I have always been fond of animals of all kinds. Almost all of them I am still fond of, but some had to exit this list where the tribe of monkeys mark their lead. This is because monkeys and I do not gel very well and share a turbulent history. There have been acquaintances in the past which did not go very well and the mere thought of those send a shiver down my spine.
I still remember my route back to home from school in Nainital. I was that kind of a kid who would usually never eat the lunch I was packed to school. So in order to avoid the risk of getting scolded by Maa, I generally used to take out the food and place it near some tree on my way to home. This route was home to numerous number of monkeys. These ancestors noticed my activities for sometime and eventually realised that we two can live in symbiosis. So everyday they would eat the rotis Maa cooked and I would credit that to myself. Everything was hunky-dory when one fine day our symbiosis experienced its first setback. One day I was told by the school that that day’s lunch is on the school because our institute was participating in an inter-school cultural program. I was playing the role of a soldier and was given a fake plastic gun as a prop. So that day instead of a lunchbox I carried the gun in my bag that would make a noise of trrrrrr-trrrrrr on pulling the trigger. In the evening while returning to home, just when I took the uphill route, I was greeted by the hungry gang of monkeys. I immediately realised that I have nothing to offer them today. But I could not translate it to the group. On observing no activity from my side, the monkeys started getting furious making me realise what Frankenstein Monsters I have created and was scared to death by the site. Just when I saw Yamraj/Shinigami (reference to the famous anime series Deathnote ;)) coming for me while riding on the back of one of the monkeys I reckoned that today I am no regular school girl. For a day atleast I am a soldier and well equipped with a plastic gun. Having established my power and dominance over the monkeys in my brain atleast, I took out the trrrrr-trrrrrr sound making gun and made a posture that I believed was convincing enough to look like that of a charged defender. Both the parties then shared a good length of face-off and finally out of curiosity or boredom from my performance, a baby monkey ran towards me, grabbed my leg and made a chiiiiiinnn sound looking straight in my eyes. What happened to the soldier within me then or to my weapon, I do not recall very well. But I do remember to be paying for two plastic guns by the end of the cultural program.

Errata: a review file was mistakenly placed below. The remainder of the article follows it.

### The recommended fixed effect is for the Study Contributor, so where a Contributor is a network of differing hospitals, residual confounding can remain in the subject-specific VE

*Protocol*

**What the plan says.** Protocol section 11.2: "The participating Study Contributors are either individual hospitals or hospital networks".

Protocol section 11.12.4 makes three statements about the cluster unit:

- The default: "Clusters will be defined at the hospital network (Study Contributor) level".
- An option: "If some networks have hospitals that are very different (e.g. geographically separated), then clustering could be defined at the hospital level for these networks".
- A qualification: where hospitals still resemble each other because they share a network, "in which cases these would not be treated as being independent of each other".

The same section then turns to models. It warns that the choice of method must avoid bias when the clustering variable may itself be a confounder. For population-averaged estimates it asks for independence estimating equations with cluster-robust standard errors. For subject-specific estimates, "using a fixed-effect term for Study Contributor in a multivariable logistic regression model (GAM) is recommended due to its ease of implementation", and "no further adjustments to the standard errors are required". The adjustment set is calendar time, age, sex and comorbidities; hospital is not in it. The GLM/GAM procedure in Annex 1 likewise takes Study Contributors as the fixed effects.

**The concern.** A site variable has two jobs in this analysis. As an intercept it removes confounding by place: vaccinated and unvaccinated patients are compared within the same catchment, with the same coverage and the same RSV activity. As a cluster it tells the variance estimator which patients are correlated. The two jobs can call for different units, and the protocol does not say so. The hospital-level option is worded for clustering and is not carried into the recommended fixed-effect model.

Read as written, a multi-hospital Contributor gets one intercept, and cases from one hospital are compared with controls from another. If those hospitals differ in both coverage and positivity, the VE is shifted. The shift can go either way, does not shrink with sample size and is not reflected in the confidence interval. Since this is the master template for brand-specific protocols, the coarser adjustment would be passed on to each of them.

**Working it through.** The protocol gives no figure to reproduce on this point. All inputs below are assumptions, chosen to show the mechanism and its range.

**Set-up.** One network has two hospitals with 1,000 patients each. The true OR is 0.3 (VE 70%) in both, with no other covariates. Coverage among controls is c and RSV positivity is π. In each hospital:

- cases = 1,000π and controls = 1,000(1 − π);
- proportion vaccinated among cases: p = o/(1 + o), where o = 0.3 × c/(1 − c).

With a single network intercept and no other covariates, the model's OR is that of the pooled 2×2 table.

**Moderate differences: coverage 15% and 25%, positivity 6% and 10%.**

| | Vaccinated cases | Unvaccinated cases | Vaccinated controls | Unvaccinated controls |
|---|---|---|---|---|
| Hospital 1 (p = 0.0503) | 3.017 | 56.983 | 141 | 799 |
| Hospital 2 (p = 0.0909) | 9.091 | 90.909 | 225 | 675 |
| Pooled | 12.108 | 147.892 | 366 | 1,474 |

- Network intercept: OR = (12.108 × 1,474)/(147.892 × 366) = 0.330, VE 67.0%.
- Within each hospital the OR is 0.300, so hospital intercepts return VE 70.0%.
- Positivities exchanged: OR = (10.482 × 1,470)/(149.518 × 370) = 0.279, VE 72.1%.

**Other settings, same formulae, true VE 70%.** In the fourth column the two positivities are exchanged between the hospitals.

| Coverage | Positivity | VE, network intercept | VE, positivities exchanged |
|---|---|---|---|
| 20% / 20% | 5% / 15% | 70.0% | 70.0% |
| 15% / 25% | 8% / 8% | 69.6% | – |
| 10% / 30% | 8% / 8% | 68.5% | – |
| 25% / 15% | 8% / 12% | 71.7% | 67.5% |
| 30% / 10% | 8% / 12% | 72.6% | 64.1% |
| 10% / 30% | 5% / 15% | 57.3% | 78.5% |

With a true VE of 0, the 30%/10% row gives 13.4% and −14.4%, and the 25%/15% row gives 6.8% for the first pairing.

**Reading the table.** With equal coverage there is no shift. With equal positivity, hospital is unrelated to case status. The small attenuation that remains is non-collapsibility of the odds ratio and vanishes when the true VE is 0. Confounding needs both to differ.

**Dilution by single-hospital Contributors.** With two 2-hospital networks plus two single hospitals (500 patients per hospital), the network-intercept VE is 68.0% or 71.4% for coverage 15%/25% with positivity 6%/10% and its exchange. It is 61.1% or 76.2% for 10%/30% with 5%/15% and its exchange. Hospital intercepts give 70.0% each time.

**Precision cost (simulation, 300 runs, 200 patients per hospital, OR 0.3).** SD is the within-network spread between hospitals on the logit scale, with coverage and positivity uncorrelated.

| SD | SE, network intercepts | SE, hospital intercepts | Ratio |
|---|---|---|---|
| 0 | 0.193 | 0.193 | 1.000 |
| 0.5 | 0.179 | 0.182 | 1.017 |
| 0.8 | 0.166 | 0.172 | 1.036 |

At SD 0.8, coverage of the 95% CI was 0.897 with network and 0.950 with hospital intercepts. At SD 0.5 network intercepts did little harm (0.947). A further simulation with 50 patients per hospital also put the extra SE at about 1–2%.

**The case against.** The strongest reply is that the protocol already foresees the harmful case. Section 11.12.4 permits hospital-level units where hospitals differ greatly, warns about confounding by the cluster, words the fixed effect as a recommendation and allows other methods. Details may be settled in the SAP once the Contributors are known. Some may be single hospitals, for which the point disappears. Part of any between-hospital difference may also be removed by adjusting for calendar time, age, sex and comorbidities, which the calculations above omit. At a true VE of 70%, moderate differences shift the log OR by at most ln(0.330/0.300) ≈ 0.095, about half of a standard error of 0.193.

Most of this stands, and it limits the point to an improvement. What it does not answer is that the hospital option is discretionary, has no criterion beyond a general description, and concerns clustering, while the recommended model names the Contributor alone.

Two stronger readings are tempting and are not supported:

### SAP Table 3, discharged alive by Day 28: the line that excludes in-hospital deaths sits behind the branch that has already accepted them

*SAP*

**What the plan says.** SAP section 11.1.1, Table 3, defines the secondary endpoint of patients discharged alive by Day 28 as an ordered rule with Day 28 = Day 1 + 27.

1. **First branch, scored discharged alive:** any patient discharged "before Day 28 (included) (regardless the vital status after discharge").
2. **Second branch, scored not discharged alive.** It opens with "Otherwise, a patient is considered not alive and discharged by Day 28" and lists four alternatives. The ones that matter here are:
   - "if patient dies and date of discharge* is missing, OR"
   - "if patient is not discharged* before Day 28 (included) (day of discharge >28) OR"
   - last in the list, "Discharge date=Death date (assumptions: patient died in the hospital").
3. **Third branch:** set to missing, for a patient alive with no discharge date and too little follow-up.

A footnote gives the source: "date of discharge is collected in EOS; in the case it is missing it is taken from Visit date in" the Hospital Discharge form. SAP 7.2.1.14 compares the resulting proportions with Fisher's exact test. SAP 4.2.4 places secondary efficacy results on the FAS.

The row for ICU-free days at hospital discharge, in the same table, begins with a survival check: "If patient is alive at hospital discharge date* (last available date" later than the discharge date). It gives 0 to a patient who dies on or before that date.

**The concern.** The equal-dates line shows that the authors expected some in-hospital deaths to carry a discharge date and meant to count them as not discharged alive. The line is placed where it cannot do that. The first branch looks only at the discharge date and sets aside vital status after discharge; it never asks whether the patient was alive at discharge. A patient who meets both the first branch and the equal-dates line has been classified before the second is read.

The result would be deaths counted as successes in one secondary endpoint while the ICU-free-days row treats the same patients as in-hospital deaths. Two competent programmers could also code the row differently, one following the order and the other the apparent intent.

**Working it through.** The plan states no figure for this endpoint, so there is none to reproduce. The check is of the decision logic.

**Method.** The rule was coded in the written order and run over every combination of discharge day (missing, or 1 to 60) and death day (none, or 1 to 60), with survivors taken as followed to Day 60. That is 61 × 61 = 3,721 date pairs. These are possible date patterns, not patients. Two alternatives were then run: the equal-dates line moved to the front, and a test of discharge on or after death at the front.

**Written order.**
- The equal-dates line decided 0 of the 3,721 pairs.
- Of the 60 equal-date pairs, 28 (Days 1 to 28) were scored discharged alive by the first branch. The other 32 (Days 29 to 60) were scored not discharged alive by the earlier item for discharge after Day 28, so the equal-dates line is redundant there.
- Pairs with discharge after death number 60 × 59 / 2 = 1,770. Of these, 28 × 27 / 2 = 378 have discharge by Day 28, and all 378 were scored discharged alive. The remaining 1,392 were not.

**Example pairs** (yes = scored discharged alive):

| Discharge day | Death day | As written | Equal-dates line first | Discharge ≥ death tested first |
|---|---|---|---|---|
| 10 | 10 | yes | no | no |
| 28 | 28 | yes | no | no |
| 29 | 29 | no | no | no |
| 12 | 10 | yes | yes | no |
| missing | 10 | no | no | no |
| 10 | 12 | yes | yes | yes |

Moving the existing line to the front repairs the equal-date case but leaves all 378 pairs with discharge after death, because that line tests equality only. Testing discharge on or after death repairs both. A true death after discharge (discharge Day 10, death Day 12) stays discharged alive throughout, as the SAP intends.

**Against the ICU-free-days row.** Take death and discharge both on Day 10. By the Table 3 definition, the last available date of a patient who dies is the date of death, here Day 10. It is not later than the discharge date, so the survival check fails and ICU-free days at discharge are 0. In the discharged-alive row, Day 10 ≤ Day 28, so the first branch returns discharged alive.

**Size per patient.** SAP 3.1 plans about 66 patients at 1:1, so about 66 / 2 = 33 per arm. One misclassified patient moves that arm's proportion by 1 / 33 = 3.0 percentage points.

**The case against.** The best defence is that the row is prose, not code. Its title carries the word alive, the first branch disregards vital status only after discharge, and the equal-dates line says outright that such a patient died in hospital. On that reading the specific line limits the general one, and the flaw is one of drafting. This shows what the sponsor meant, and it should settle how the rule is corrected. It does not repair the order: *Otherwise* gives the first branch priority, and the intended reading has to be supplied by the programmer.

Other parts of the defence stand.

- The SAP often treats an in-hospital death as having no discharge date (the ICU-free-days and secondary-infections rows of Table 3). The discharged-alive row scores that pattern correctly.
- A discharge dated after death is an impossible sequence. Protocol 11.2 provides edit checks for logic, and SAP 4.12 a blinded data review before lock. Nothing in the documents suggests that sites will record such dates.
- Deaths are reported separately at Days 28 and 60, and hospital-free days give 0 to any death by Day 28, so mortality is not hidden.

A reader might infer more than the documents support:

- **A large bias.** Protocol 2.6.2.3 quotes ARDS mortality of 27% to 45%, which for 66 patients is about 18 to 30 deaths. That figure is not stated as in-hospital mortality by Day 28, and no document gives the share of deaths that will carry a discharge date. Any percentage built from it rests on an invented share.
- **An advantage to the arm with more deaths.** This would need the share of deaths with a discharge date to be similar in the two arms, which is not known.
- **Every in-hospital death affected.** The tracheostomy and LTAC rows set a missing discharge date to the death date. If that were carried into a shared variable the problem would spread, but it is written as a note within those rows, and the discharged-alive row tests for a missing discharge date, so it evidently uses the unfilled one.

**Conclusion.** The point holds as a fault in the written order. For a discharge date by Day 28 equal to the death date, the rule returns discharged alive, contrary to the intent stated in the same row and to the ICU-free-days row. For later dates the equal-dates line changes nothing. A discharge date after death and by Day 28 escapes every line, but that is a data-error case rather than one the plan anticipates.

So I genuinely do not like monkeys. But I love cats. When we shifted to Haldwani, a she-cat which was also stray used to come to our home every day. She neither had a place to stay nor a name. Maybe she didn’t aspire or needed either, but I wanted to give her both. Firstly, it took a lot of convincing of my parents to finally agree and allow the cat to freely come to the house once or twice a day. Secondly, I have always been very particular in naming animals and I believe in giving them a name that matches their personality. So it usually takes some time during which I observe the animal. From my observations of this cat I concluded that this particular cat had a passion of getting pregnant and would have some kittens every now and then. So I thought of keeping her name over this quality of hers. In Hindi overpopulation is referred to as “Jansankhya mein Visfot”. So the cat was named as Visfot. Visfot had a very reserved attitude and was only interested in food. She would never give me a damn and would rather hiss or snap at me if I ever tried to hold her. But I was fine with this relationship of ours and respected her privacy. Visfot had a huge number of kittens, but out of all the kitties she delivered only one of them survived well. Rest were either eaten up by Visfot herself (cats can be cannibals if they think the kitten would not be able to survive), or were killed by other cats/dogs. This was a sad routine but everytime Visfot quickly got out of the mourning phase. The death of Visfot was although very unfortunate but heroic too. She was mauled by a pack of dogs and succumbed to death while bravely saving her kittens. Only one kitten could survive. It was black in color so my daadi (Grandma) named her Kalua. I could never in my sane self agree with such a name that however resonated with the kitten’s personality, but didn’t sound like a gentleman. So I searched for the translation of “Black” in Chinese and from there I kept his name “Haisaa”. Haisaa was a meek but cute cat. He was constantly harassed by his fellows. The poor guy used to climb trees, poles, walls and was all over the place just to save himself from the ferocious other male cats. Living closely with a family that is strictly vegetarian, he was a cat who fed upon milk and roti and was not strong as well as smart enough to catch a prey. Whenever Haisaa would see a lizard, he would keep meowing to it. Ultimately me, Babba or Daadi would have to get the lizard down by hook or by crook which Haisaa would then savour. And all I could say at such instances was “the things you do for love.”
Haisaa died in December 2019. I will miss him always. But he gave me one life-lesson that you need to depend only on yourself for your survival. Too much love and dependency from friends and family will make you paralyzed, lazy and eventually will costs you exhaustively.